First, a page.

decided: April 10, 1987.
D.C. GUELICH EXPLOSIVES COMPANY
THE ZONING HEARING BOARD OF MIFFLIN TOWNSHIP, COLUMBIA COUNTY, PENNSYLVANIA AND THE SUPERVISORS OF MIFFLIN TOWNSHIP, COLUMBIA COUNTY, PENNSYLVANIA. THE SUPERVISORS OF MIFFLIN TOWNSHIP, COLUMBIA COUNTY, PENNSYLVANIA, APPELLANT
Appeal from the Order of the Court of Common Pleas of The 26th Judicial District of the Commonwealth of Pennsylvania, Columbia County Branch, in case of D.C. Guelich Explosives Company v. The Zoning Hearing Board of Mifflin Township, Columbia County, Pennsylvania, and The Supervisors of Mifflin Township, Columbia County, Pennsylvania, No. 364 of 1984.
Franklin E. Kepner, Jr., for appellant.
Frank C. Baker, for appellee.
Judges Craig and Barry, and Senior Judge Kalish, sitting as a panel of three. Opinion by Senior Judge Kalish.
[ 105 Pa. Commw. Page 233]
The Supervisors of Mifflin Township (appellant) appeal from an order of the Court of Common Pleas of Columbia County which held that the Mifflin Township Zoning Ordinance (Ordinance) is unconstitutional, and ordered that appellee, D.C. Guelich Explosives Company, be permitted to construct its proposed facility. We reverse.
Appellee leases approximately 350 acres of land in Mifflin Township (Township). The land is presently used for Christmas tree farming. Appellee seeks to use a portion of the property as a facility for the storage and distribution of explosives. The facility would consist of several magazines for the storage of dynamite, blasting caps, and blasting agents. Additionally, the facility would include a silo for the storage of ammonium nitrate.
[ 105 Pa. Commw. Page 234]
An existing structure on the premises would be used as an office and for storage of vehicles.
The land in question is located partially in a Residential Conservation District (R.C. District), and partially in a Residential Agricultural District (R.A. District). Appellee proposes that the magazines would be located in the R.A. District, and the silo, office, and storage space would be in the R.C. District. The entire facility would be regulated by the Federal Bureau of Alcohol, Tobacco and Firearms, the Pennsylvania Department of Environmental Resources, the Pennsylvania Department of Transportation, and the U.S. Department of Transportation.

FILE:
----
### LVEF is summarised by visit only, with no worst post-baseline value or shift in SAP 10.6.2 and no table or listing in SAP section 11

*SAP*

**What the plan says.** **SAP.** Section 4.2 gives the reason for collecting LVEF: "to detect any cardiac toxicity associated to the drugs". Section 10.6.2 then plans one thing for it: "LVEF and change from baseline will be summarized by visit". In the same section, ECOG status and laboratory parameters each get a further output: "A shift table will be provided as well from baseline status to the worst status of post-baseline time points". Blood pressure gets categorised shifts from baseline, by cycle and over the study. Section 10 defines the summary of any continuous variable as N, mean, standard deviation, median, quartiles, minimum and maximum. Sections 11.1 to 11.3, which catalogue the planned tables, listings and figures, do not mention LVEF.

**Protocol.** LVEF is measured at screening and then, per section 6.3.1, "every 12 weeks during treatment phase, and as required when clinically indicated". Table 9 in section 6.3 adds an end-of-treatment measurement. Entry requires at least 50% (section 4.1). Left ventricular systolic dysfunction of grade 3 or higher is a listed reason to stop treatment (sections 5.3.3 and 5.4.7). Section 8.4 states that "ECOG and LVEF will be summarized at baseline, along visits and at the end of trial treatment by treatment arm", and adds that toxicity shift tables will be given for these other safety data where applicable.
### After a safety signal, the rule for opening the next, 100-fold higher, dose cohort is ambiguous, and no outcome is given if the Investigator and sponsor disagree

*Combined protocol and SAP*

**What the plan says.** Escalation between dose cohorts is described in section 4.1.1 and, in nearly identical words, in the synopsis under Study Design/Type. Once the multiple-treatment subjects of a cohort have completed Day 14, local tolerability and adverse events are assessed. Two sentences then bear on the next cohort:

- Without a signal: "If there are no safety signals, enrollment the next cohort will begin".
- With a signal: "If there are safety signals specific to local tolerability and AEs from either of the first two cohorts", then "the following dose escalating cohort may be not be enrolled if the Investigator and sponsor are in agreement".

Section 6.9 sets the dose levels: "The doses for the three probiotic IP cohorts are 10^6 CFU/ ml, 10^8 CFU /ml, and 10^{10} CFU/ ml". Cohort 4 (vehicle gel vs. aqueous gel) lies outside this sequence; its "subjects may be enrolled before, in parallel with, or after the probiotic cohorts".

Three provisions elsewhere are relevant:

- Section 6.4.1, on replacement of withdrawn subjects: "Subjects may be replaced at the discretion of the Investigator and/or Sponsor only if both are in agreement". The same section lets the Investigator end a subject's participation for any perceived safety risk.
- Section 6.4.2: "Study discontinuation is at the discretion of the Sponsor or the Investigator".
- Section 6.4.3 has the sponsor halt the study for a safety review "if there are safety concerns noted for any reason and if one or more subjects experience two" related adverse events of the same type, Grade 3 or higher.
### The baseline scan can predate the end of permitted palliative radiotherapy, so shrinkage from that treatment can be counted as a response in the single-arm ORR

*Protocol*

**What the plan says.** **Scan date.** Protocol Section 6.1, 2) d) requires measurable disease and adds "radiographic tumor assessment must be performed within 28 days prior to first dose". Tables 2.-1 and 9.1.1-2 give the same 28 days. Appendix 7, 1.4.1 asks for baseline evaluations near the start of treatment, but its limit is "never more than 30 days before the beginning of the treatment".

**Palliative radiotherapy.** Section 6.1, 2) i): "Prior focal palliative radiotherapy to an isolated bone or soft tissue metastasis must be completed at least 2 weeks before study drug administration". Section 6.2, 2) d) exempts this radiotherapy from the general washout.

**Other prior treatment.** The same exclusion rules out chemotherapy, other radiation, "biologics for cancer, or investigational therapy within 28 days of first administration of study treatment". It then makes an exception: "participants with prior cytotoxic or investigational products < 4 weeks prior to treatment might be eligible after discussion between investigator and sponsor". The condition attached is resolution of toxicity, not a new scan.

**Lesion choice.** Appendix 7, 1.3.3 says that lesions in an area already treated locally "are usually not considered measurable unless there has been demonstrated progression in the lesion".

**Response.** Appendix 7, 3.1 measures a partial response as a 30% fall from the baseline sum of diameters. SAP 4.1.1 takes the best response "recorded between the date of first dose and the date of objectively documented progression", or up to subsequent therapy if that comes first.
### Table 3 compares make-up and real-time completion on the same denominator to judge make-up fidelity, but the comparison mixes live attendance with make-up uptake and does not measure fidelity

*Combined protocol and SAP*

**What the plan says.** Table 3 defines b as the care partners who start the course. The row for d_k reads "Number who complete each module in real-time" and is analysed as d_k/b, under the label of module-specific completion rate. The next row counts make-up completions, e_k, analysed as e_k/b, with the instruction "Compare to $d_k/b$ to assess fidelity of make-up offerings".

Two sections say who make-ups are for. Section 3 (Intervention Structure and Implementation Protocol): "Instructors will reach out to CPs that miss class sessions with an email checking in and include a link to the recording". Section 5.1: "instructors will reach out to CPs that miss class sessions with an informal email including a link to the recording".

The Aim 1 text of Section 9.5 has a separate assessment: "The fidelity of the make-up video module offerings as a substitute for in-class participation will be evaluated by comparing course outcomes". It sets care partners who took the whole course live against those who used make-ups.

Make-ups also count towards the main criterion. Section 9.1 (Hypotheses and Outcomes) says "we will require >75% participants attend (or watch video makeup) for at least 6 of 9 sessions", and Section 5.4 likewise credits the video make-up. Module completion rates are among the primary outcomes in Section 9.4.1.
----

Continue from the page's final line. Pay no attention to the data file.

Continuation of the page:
Appellee submitted an application to appellant for a variance and/or a special exception. Simultaneously, appellee challenged the validity of the Ordinance. The Zoning Hearing Board of Mifflin Township (Board) held a hearing and rendered a decision denying the request for a variance and/or special exception, and dismissing the challenge to the Ordinance.
Following a de novo hearing, the trial court concluded that the proposed facility does not fall within the permitted uses in the Industrial Districts. The trial court also concluded that the proposed use does not fall within the permitted special exceptions in the R.C. and R.A. Districts. Further, the trial court held that because state and federal regulations effectively exclude the proposed facility from the Township's Industrial Districts, the Ordinance is exclusionary and unconstitutional. Thus, the trial court ordered that appellee be permitted to construct the proposed facility at the proposed site.
Appellant contends that the trial court erred in holding that the Ordinance is exclusionary and unconstitutional. Where, as here, the trial court took additional evidence, our scope of review is limited to whether
[ 105 Pa. Commw. Page 235]
the trial court abused its discretion or committed an error of law. Metzger v. Zoning Hearing Board of the Township of Warrington, 85 Pa. Commonwealth Ct. 301, 481 A.2d 1234 (1984).
A zoning ordinance is presumed constitutional, and anyone challenging it bears a heavy burden of proving its invalidity. Fernley v. Board of Supervisors of Schuylkill Township, 509 Pa. 413, 502 A.2d 585 (1985). A person alleging a de jure exclusion must establish that the ordinance, on its face, totally bans a legitimate use. Farrell Appeal, 85 Pa. Commonwealth Ct. 163, 481 A.2d 986 (1984). On the other hand, a de facto exclusion is established where an ordinance permits a use on its face, but in application acts to prohibit the use throughout the municipality. Id.